After the shocking and untimely death of her husband, Shelley Stratton (Catherine Hicks) moves her daughter Alexis (Emily Hurst) and her adopted daughter, Laurie (Alexz Johnson), to their ... See full summary »
A forty-something ex-policeman named Joe initiates an online relationship with twenty-something Tonya Sullivan. Conflicts arise after Tonya flies to Atlantic City to seduce Joe, and she reveals to him that she is married.
Some people will do anything to win points with the boss
Sean Young is Jennifer Kamplen, a top ad exec who hires the assistant from hell in "A Job to Kill For," which recently premiered on Lifetime. It features Young sporting her familiar pouffy hairdo and dressed in earth tones (and basically anything that will wash her out) as a new, highly valued employee of a large advertising agency. The Kamplen character comes with stereotype attached: Her marriage to an artist is in trouble because she works so many hours and is devoted to her work, she is tough as nails, and she gets a rush working 18 hours a day. Then she hires Stacy, who convinces Jennifer that she's not only good at her job but shares Jennifer's strong work commitment. The only problem with Stacy is, she gets her results using sex, murder, and blackmail. When given the responsibility of an account while Jennifer makes a last ditch attempt to save her marriage, Stacy shows signs of a psychotic crumble.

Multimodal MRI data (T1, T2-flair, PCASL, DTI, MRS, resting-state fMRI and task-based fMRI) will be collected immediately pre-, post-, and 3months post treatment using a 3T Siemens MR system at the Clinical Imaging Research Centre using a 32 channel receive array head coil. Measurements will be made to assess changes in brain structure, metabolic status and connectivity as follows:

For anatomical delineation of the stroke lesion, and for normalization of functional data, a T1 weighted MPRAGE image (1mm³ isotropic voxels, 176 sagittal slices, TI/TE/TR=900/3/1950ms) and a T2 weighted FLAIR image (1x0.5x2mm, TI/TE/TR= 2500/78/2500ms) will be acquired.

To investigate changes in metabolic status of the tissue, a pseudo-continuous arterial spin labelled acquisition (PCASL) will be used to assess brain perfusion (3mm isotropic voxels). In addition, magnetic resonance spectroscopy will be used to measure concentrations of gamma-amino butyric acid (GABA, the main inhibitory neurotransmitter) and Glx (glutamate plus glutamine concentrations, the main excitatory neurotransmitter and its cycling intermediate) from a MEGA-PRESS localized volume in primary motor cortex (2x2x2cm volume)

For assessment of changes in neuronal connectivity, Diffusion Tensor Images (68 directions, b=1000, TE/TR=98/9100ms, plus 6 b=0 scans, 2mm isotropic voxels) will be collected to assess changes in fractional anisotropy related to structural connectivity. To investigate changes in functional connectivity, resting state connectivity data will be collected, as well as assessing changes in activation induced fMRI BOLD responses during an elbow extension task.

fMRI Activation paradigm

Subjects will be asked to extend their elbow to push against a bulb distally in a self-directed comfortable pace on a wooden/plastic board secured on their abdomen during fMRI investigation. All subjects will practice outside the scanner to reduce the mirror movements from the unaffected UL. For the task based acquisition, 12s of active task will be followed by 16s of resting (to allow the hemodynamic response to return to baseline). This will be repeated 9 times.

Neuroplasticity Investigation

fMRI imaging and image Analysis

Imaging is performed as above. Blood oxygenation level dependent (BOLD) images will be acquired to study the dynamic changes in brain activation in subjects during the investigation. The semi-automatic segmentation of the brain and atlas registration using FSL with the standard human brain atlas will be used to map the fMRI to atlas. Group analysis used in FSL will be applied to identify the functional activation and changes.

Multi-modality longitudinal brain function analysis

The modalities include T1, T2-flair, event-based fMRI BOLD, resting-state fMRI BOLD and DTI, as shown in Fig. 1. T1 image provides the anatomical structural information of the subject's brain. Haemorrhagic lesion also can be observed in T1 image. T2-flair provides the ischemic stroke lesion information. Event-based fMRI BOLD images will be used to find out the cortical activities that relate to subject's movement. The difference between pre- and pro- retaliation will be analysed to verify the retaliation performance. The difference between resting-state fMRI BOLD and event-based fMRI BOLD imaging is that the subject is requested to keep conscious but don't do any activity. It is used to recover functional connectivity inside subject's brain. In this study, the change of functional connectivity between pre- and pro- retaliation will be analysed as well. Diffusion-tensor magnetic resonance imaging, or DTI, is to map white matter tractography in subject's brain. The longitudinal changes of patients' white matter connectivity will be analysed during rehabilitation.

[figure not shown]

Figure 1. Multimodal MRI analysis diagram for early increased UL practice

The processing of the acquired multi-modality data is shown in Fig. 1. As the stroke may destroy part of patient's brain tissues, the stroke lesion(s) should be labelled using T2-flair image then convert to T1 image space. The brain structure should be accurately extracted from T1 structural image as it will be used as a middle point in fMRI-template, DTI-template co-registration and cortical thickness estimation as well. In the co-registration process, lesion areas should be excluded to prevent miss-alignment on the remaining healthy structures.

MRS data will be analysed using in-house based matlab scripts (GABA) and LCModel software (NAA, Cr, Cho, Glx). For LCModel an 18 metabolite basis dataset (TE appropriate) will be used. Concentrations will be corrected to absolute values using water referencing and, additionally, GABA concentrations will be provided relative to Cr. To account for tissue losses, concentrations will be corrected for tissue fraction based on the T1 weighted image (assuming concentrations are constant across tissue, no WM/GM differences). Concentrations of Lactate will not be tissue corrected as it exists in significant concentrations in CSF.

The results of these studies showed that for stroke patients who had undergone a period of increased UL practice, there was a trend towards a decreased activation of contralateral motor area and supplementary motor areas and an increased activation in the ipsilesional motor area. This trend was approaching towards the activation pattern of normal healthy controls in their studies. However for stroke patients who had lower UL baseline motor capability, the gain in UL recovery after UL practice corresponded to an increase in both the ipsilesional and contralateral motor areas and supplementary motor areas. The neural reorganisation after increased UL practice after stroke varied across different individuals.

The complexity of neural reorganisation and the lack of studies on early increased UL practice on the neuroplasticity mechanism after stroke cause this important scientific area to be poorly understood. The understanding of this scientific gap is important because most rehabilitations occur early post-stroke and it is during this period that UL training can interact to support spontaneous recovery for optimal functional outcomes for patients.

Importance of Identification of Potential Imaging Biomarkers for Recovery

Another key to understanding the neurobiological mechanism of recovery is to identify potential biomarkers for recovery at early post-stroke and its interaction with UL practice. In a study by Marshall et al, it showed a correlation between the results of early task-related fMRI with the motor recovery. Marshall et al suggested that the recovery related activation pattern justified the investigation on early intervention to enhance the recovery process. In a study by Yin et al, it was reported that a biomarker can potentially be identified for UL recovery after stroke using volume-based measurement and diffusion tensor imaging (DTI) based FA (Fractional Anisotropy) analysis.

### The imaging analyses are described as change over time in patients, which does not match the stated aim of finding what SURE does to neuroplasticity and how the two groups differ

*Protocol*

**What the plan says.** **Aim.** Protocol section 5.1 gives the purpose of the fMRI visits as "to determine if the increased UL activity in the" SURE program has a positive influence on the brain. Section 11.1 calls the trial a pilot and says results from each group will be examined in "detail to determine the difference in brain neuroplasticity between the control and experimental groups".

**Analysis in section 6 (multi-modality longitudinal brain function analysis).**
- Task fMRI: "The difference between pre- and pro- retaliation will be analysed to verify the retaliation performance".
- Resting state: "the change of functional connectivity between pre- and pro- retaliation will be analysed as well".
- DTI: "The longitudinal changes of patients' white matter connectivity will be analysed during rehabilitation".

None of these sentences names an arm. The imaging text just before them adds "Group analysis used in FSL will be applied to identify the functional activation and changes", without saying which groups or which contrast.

Young basically walks through this placidly without demonstrating any emotion, while Georgia Craig, who plays the volatile Stacy, chews the scenery. She's a very accomplished Canadian actress, but everyone else is so downplayed, she almost comes off as over the top. It's probably appropriate for someone who's NUTS, but one wonders throughout how Jennifer doesn't see how frighteningly intense she is and that Stacy a little too devoted to her.
There is an attempt to build the characters of the two detectives who are brought in to investigate several murders, but it comes off as silly and unnecessary.
The movie has a double twist. Despite its derivative moments and the absurdity of the plot, it's entertaining.
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